Are you a pizza? Here are some of the most hilarious everyday Italian expressions that you’ll hear on the ‘strada’ and in the ‘piazza’.
One of the best parts of learning a foreign language is laughing at literal translations. These are usually found in idiomatic expressions. For example, to say colloquially in Italian, ‘I like you a lot’ translates to ‘Mi piaci un sacco’ or ‘I like you a sack’. This is one of the most common Italian expressions out there.
Not surprisingly a lot of idiomatic expressions have the same translation in other foreign languages, but the most interesting and telling part is when they are totally different because they offer an insight into the cultural aspect of the people who speak it. Take the exclamation and insult “You’re a bore!”, the Italians, famous for their Pizza would say “Sei una pizza!”, meaning “You’re a pizza”.
A personal favourite of mine (because it mentions my family name) is when Italians want to call someone a butterfingers, ‘Avere le mani di pasta Frolla’ which literally translates ‘To have pastry hands’.
Since I started studying Italian and during my 3 years in Rome, I was always drawn to learning idiomatic expressions. I bought un sacco of books that I would study and then put into practice. Using expressions in any language makes you feel more at ease and comfortable with using the language. It also impresses and surprises the locals when a foreigner has both learnt them and knows when to apply them correctly.
I’ve compiled a list of my favourite everyday Italian idiomatic expressions that will induce a bit of a giggle when you read their literal translations.
1. In bocca al lupo
Pronunciation: [In bok-kah al loo-poh]
Literal translation: In the mouth of the wolf
Meaning: Good luck! Break a leg!
2. Piovere a catinelle
Pronunciation: [Pee-yoh-ver-reh ah ka-ti-nel-leh]
Literal translation: To rain wash basins
Meaning: To rain like cat’s and dogs
3. Ubriaco come una scimmia
Pronunciation: [u-bri-ah-koh koh-meh u-nah shim-mee-yah]
Literal translation: Drunk like a monkey
Meaning: To be wasted
4. La goccia che ha fatto traboccare il vaso
Pronunciation: [Lah goh-chah keh ah faht-toh tra-bok-kah-reh eel va-zoh]
Literal translation: The drop that made the vase overflow
Meaning: The straw the broke the camel’s back
5. Avere la Botte Piena e la Moglie Ubriaca
Pronunciation: [Ah-veh-reh lah bot-teh pee-eh-nah eh lah mol-yeh u-bri-ah-kah]
Literal translation: To have a full bottle of wine and a drunk wife
Meaning: to have your cake and eat it too
6. Non Avere Peli Sulla Lingua
Pronunciation: [Non Ah-veh-reh peh-li sul-lah ling-gwah]
Literal translation: to not have hairs on the tongue
Meaning: speaks plainly, say it like it is
7. Prendere in giro
Pronunciation: [pren-der-reh in ji-roh]
Literal translation: to take for a spin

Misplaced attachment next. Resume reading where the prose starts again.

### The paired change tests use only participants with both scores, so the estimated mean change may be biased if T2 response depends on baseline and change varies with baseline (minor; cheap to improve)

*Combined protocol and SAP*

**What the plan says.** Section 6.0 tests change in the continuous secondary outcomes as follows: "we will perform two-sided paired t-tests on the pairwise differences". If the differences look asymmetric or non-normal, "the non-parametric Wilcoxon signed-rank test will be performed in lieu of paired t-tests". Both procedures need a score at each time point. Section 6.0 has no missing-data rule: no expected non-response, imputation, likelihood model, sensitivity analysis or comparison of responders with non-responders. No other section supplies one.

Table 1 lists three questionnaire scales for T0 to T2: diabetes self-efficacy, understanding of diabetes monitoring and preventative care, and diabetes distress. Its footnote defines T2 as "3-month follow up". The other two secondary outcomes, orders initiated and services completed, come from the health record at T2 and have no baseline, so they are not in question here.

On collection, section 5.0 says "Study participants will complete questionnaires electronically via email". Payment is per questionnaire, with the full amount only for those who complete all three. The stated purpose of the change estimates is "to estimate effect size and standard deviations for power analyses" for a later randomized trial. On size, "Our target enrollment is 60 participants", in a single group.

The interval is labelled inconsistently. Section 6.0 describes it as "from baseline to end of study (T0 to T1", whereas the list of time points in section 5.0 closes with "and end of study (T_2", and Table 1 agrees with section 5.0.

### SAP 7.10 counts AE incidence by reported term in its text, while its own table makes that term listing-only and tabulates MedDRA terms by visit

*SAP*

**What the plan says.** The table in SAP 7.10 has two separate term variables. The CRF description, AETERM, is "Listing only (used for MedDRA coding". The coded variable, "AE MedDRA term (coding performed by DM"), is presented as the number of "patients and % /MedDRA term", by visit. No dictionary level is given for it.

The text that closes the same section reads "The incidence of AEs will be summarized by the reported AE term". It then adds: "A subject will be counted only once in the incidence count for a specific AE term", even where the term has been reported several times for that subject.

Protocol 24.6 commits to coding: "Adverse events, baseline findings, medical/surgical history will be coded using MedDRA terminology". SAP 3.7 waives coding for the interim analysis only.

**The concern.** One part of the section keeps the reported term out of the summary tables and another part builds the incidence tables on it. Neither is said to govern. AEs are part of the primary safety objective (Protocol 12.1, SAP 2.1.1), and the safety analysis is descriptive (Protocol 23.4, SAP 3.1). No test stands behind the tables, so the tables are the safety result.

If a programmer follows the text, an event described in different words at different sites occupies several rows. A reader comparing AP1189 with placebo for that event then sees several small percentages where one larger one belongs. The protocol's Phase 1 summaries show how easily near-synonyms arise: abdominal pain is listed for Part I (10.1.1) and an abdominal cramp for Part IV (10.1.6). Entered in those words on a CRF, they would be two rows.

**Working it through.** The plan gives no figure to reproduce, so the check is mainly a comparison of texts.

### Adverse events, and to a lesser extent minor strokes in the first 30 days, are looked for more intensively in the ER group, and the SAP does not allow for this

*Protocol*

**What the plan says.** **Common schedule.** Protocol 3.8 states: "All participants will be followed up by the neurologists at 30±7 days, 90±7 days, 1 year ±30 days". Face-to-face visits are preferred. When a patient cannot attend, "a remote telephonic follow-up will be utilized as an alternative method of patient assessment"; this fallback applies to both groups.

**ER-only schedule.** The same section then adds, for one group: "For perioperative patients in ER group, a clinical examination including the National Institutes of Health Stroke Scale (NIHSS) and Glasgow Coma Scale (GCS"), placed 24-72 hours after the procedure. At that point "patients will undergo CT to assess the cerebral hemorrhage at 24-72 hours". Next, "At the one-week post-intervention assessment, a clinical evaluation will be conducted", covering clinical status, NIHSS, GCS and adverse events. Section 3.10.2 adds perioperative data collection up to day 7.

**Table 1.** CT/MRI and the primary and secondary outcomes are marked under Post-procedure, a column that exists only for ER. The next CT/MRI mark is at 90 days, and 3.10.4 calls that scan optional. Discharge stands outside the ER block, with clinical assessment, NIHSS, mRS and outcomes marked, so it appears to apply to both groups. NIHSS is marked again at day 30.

Meaning: to tease or take the mickey out of someone
8. Non vedo l’ora
Pronunciation: [Non veh-doh lor-rah]
Literal translation: Can’t see the time
Meaning: I can’t wait (from excitement)
9. Scoprire gli altarini
Pronunciation: [Skoh-pri-reh leh aal-ta-ree-knee]
Literal translation: To discover little altars
Meaning: To let the cat out of the bag
10. Arrampicarsi sugli specchi
Pronunciation: [Ah-ramp-pee-kah-si sul-yee spek-key]
Literal translation: To climb on mirrors
Meaning: To clutch at straws
11. Essere al verde
Pronunciation: [Es-sir-reh al verr-deh]
Literal translation: to be at the green
Meaning: To be flat broke
12. Reggere la candela
Pronunciation: [Rej-jer-reh lah can-del-lah]
Literal translation: to hold the candle
Meaning: To be the third wheel
13. Rompere le scatole
Pronunciation: [Romp-peh-reh leh ska-toh-leh]
Literal translation: to break boxes
Meaning: to get on someone’s nerves
14. Avere culo
Pronunciation: [Ah-veh-reh ku-loh]
Literal translation: To have arse
Meaning: To be very lucky, to fall on one’s feet
15. Essere alla frutta
Pronunciation: [es-sir-reh al-lah froot-tah]
Literal translation: To be at the fruit
Meaning: To hit rock-bottom
17. Porca miseria!
Pronunciation: [Por-kah mi-zer-ree-ah]
Literal translation: Pigs misery
Meaning: Damn it!
18. Fa un Freddo Cane
Pronunciation: [Fah-reh oon fred-doh ka-neh]
Literal translation: It’s dog cold
Meaning: It’s freezing cold
19. Avere le Braccine Corte
Pronunciation: [Ah-veh-reh leh bratch-chee-neh kor-teh]
Literal translation: To Have Short Arms
Meaning: To be stingy, because your arms are so short that they can’t reach your pockets.
20. Girare la frittata
Pronunciation: [Jee-rah-reh lah frit-tah-tah]
Literal translation: to turn the omelette
Meaning: Turn the tables in one’s favour
Plus, if you want to know how the experts learn languages, I asked 11 top polyglots to share their language learning secrets. Find out how they start learning a new language, overcome plateaus, and maintain multiple languages.
Over to you!
Which of these Italian expressions is your favourite? What others do you know? Leave a comment, in bocca al lupo!
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Thanks for reading and I hope you enjoyed this post.
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